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Meals that I can make ahead of time, freeze, defrost
August 14, 2014 9:31 AM   Subscribe

I will be working for the next two weeks outdoors and for long hours. I would like to try and eat actual, healthy meals or snacks, but it will be hard because I won't really have access to a microwave. Therefore, I will need recipes for things that I can prepare ahead of time, freeze and then I can eat later without having to heat it up. It will have ample time to defrost (it's hot outside!), but I just won't be able to microwave it or anything. Are there any meals out there like this?

Things I do not like:
- beef
- pork
- strong curry
- anything too smelly, since I have to work with people!

Cooking level: basic... I can follow a very detailed and clear recipe.
posted by cyml to Food & Drink (8 answers total) 6 users marked this as a favorite
 
Hummus and guacamole are two things that freeze well, and together with some pita and/or other veggies will get you some good carbs and good fats.

Cold or not-heated protein is going to be a challenge, or at least it would be for me. Maybe quiche, or hard-boiled eggs (which you wouldn't freeze, but can last a long time in the fridge after having been cooked).

Anything with a high fat content will freeze well.
posted by vignettist at 9:35 AM on August 14


Will you have access to a microwave before you get to work? Maybe you could heat things in the morning and put them in an insulated container? That will open up your possibilities.

You could make taco meat (we use ground turkey at our house) and freeze that in portions, defrost at night, and assemble your tacos in the morning.
posted by vignettist at 9:38 AM on August 14


Black Bean & Sweet Potato burrito

You could make & freeze these, and they should be ready to eat by lunchtime. You might want to test my theory though - I would not want you to bite into a still-frozen burrito!
posted by lyssabee at 9:56 AM on August 14 [1 favorite]


I recommend making a simple solar cooker to re-heat food, or using a camp stove of some sort. Food left in the heat may get bacteria-laden, causing illness, that's no fun. Better and safer to make re-heat-able meals, keep cool, then re-heat.
posted by theora55 at 10:03 AM on August 14


Frozen PB&J holds nicely on a hiking trip.
posted by 724A at 10:08 AM on August 14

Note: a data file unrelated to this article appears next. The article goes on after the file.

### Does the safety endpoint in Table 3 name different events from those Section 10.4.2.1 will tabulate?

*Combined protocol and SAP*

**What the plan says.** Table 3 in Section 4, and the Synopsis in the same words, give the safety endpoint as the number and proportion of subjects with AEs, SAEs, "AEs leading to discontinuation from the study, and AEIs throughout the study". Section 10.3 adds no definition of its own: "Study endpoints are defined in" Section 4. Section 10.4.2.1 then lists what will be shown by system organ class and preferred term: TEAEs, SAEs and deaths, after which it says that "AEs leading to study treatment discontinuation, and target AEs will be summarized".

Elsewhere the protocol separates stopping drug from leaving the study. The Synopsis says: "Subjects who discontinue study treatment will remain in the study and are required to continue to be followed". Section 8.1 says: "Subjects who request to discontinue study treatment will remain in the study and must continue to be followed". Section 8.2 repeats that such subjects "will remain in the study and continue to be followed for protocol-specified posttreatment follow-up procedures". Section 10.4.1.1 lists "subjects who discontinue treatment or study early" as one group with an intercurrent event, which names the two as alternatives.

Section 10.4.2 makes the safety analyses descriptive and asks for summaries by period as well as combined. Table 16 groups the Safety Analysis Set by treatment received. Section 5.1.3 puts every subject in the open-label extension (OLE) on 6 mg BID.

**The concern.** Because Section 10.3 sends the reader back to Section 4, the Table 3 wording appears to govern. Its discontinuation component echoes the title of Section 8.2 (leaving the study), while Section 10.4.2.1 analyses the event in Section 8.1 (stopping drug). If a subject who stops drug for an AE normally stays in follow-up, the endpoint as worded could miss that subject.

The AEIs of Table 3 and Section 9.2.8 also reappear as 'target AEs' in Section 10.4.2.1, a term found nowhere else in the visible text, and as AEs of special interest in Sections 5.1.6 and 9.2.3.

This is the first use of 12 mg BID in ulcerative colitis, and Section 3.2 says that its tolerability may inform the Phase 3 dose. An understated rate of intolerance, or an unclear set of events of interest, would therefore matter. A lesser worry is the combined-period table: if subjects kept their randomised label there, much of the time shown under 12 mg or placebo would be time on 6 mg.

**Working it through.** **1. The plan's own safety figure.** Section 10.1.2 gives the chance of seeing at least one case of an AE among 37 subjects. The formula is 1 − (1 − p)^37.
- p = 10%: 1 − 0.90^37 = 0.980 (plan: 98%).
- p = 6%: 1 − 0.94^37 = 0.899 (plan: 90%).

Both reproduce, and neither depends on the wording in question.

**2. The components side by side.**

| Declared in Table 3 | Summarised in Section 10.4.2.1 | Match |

Yes! Hummus or other bean spreads freeze really well and you can make so many variations. Here's some recipes:
http://www.cookinglight.com/food/quick-healthy/hummus-recipes/view-all

You can leave out the garlic if that's too smelly for you. But you can also add things like roasted red peppers, basil, salsa, artichoke hearts, scallions, etc. You can also make it with edamame, lentils, fava, pinto or cannelini beans to give yourself a variety of legumes and flavors. Then you can bring pitas, crackers, sliced breads, pasta or even cooked potatoes to have with just about any combination of raw or lightly blanched veggies.

You can also bring olives or pickles to add variety.
posted by annaramma at 10:28 AM on August 14


I used to make salads with lots of non-lettuce veggies and frozen protein (ie, big salad with some shrimp or chicken added from the freezer that morning) and the protein would have thawed by lunchtime, keeping the salad cool in the meantime (with a cooler bag). Also yogurt with frozen fruit to keep it cool/thaw during the day.
posted by ldthomps at 10:30 AM on August 14


It depends on what you think of as needing to be hot. I often bring leftovers from home, and never bother to walk down the hall to the microwave, because I'm actually fine with eating cold chinese food, cold tomato+pasta, etc. If you don't require things that are "supposed" to be cold, that broadens your options quite a bit.

If you're willing to go semi-premade: grill a bunch of chicken (with marinade/seasoning as you wish) then slice it up and freeze the slices. Buy a large bag of salad greens, and a box of cherry tomatoes. Each morning, put a handful of greens into a tupperware, with a couple of tomatoes, and a few frozen slices of chicken. Frozen meat keeps the greens fresh, ideally it'll be neither icy nor wilty at lunchtime.
posted by aimedwander at 11:03 AM on August 14 [2 favorites]


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